Today, the day after the official winter solstice, we have five hours and fifty-eight minutes between sunrise and sunset. We’re on the gaining side of the pendulum now and by March it will be light until 9:00 pm.
Solstice doesn’t go unnoticed in Alaska. Some people have big parties in celebration of the shift toward summer. Others acknowledge the day in a more introspective fashion. Either way, it feels very Pagan, living in a state where no matter how far removed you might be from nature you can’t ignore the extremes in the seasons.
I’ve had a hard time with winter the last few years. For me, and others I’ve spoken to about the subject, there seems to be a cumulative effect going on. Coping with winter didn’t seem to be so much of a problem for the first decade of my living here, but now I have to actively work on my sanity throughout the winter months.
This winter I’m taking 3000 IU of Vitamin D every day. I haven’t read any scientific studies about its effectiveness in fending off the winter blues, but I figure it can’t hurt.
A few years ago I bought a light box. The idea is that if you start using it daily in the fall when each day loses a few minutes of light, then you will feel the benefits of it in late winter when the days are getting longer. And that brings up another interesting and strange dilemma. Most people who have a hard time with winter feel it the most around the spring equinox, when the days are long again, and the hope of summer is just around the corner.
For me I’ve found that my ability to make it through the winter without feeling despair hinges on the previous summer. In 2008 Alaska had a very cool summer. In Homer the temperature only got to 70 degrees twice. Most days the thermometer hovered around 55 degrees. In July we went camping in McCarthy and had to cancel our hiking plans due to snow. Winter rolled around and I never felt like I had had a summer. It was tough.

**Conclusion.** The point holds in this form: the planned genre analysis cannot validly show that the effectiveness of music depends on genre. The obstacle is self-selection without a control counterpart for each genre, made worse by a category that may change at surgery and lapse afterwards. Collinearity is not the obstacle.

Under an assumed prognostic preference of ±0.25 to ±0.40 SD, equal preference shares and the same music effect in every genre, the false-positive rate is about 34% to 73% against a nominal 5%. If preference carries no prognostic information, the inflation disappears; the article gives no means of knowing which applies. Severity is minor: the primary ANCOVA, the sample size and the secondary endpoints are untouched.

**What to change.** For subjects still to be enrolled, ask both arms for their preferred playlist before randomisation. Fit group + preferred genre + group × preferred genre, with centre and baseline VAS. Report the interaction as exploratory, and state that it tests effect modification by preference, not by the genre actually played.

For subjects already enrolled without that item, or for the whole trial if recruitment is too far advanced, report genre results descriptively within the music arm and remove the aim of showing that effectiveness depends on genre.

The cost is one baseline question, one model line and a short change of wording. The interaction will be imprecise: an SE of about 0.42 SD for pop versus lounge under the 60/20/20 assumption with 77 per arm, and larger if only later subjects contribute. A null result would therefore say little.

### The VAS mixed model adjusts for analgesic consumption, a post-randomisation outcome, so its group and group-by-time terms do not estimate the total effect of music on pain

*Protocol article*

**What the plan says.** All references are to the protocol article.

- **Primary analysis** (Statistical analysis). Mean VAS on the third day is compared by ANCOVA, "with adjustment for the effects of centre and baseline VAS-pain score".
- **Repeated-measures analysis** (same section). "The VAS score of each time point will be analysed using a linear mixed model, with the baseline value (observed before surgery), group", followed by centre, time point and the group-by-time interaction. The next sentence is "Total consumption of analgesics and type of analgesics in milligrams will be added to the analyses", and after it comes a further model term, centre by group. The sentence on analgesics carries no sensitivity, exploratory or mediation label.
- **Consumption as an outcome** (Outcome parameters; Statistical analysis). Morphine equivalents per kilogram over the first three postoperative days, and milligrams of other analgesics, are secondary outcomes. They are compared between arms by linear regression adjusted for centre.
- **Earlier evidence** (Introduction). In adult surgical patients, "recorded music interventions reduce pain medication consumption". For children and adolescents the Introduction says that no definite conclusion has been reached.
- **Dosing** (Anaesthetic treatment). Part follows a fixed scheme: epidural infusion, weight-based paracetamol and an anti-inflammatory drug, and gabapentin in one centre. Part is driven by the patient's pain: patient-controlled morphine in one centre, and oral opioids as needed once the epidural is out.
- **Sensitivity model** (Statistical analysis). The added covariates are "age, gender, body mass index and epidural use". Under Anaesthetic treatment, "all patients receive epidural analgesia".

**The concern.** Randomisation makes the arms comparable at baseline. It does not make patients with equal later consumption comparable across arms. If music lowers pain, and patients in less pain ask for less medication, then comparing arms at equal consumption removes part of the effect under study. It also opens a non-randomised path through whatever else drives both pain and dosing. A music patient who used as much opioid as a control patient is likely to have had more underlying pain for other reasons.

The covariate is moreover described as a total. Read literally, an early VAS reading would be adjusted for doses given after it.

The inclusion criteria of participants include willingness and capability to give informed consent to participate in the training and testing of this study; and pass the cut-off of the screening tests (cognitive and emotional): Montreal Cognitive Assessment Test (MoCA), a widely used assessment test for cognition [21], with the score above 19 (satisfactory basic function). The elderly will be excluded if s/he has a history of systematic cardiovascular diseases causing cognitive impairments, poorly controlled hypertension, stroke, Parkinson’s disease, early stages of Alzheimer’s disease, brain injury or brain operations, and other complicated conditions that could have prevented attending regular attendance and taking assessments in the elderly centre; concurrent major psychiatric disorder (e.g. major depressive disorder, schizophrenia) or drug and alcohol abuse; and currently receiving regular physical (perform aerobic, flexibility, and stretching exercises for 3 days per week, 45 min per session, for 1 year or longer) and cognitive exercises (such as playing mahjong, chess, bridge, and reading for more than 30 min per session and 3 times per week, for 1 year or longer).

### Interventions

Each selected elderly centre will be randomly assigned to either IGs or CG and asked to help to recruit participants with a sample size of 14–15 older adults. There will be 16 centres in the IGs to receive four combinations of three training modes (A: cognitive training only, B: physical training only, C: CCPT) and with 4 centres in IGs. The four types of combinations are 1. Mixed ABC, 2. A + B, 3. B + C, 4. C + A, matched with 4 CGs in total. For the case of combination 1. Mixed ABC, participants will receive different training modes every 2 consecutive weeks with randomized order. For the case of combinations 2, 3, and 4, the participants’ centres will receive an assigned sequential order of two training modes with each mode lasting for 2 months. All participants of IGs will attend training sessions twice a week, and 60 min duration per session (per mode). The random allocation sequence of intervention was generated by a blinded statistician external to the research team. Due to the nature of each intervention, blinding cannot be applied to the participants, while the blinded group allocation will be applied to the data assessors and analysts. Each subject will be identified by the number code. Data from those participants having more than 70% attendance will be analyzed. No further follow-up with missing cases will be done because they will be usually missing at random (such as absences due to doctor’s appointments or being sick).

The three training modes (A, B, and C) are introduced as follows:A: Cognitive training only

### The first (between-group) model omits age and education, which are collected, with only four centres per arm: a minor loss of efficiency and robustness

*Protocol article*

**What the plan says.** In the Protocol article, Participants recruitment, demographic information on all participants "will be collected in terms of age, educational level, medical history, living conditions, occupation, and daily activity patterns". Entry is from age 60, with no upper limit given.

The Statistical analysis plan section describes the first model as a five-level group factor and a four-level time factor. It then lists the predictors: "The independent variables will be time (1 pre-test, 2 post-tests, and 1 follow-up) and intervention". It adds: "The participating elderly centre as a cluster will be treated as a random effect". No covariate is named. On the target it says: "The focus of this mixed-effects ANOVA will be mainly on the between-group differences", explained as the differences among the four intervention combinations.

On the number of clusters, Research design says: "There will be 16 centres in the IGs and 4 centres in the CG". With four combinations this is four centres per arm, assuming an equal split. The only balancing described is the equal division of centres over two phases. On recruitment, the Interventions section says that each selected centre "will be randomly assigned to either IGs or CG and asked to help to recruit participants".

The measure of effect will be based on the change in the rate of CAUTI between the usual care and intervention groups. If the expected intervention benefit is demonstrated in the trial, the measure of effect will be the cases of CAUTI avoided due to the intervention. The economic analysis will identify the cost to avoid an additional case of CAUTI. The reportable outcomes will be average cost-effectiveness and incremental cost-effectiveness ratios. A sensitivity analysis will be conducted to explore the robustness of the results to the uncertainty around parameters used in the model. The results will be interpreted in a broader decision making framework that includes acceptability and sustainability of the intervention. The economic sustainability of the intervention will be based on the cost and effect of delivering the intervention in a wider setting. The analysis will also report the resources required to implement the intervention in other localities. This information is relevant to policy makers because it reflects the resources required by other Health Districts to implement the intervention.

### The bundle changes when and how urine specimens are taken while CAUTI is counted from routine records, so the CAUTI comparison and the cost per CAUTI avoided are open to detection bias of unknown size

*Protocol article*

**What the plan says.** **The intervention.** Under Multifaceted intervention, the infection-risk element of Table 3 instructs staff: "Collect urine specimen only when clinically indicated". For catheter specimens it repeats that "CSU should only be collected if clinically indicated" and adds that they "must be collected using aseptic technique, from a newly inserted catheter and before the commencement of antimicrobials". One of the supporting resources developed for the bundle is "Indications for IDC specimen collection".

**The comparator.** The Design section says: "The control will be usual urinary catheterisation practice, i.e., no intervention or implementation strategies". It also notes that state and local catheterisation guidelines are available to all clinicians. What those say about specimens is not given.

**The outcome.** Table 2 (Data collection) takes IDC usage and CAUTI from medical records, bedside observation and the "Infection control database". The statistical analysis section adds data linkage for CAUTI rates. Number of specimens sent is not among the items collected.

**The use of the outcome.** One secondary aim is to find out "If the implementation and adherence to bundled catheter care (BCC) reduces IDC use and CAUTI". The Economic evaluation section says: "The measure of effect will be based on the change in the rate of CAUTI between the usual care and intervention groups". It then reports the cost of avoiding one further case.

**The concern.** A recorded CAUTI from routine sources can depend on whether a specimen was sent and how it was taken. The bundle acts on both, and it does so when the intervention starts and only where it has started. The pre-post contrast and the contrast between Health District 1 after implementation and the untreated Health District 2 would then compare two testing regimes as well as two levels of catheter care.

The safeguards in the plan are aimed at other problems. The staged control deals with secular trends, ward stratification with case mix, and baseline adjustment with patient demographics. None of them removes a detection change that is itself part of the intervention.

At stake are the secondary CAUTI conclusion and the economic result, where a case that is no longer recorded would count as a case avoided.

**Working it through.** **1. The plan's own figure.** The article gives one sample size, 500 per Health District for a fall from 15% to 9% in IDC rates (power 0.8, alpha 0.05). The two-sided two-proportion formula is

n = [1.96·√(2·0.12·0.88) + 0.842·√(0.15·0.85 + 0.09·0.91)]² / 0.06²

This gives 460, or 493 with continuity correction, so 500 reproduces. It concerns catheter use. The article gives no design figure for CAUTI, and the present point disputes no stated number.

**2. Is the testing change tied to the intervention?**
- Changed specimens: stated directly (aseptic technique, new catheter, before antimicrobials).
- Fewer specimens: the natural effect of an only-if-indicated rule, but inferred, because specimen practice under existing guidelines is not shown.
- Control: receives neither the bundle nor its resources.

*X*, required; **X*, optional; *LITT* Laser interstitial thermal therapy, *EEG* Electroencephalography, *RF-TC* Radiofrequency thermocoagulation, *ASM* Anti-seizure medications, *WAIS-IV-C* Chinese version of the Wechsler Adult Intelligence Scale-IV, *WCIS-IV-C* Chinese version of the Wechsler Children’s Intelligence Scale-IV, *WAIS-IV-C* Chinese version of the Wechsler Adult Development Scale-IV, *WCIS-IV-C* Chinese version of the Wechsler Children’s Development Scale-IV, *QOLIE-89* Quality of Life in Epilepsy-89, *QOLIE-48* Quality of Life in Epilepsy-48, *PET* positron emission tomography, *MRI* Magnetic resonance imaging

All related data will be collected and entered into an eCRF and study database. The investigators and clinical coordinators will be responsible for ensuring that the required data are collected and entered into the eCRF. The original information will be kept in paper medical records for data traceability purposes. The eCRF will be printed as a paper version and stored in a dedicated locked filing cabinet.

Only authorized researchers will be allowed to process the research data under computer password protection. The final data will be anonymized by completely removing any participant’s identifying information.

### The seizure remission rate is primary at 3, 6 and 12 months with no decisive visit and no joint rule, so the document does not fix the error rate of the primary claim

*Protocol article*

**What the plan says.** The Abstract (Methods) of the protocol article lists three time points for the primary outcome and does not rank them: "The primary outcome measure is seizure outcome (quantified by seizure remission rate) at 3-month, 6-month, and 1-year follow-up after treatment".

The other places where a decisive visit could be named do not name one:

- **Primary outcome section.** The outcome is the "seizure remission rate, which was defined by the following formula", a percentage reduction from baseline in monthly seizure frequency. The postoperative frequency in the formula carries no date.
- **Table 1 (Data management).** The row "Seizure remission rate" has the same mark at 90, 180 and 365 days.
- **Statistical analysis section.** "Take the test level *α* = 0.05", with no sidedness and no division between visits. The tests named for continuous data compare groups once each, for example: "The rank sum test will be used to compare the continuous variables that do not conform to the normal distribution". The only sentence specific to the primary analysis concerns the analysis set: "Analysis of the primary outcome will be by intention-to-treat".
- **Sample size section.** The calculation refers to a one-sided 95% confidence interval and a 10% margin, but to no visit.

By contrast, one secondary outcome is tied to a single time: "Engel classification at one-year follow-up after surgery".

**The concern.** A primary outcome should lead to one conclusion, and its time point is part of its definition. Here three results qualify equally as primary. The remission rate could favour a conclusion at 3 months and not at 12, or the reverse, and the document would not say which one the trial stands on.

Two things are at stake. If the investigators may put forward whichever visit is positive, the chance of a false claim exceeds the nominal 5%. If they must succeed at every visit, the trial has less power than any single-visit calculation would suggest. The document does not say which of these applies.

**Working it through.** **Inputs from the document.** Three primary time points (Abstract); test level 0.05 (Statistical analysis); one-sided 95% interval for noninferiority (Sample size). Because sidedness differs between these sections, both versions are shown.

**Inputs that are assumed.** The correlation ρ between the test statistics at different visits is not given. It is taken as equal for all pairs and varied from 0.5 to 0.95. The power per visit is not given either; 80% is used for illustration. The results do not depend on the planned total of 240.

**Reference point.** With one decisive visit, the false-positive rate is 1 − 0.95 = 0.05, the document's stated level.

I can endure pretty long winters, but if I don’t feel like I have a summer I get cranky, and desperate. Last year we planned a trip to New Mexico in June, the hottest time of the year there, because I was determined to get some sun. I didn’t want to rely on Alaska for a summer. After 2008 I didn’t have much faith.
As it turned out we had an unseasonably warm and sunny summer last year. So between that stroke of luck, or El Nino, and the New Mexico trip, I should be in good shape for this winter. But certain things about myself, in relation to the long, Alaskan winters are still predictable. By late February, even on a good year, I’ll start dreaming about that feeling of the sun’s rays on my skin and I’ll wake up under my down comforter and feel like crying. By that point in the winter I know I’ll have to rely on some inner strength to get me through those last few weeks of winter. I’ve done it before and I’ll do it again.
It helps if I remind myself of the opposite extreme that Alaska brings out in me. Every summer I experience moments of euphoria, usually while I’m out on our skiff on Kachemak Bay, or when I’m looking down on the meadow in front of our house and a black bear lumbers by. At those moments, when Alaska’s bounty is all around me and the days linger into the early hours of the morning, I can’t imagine living anywhere else.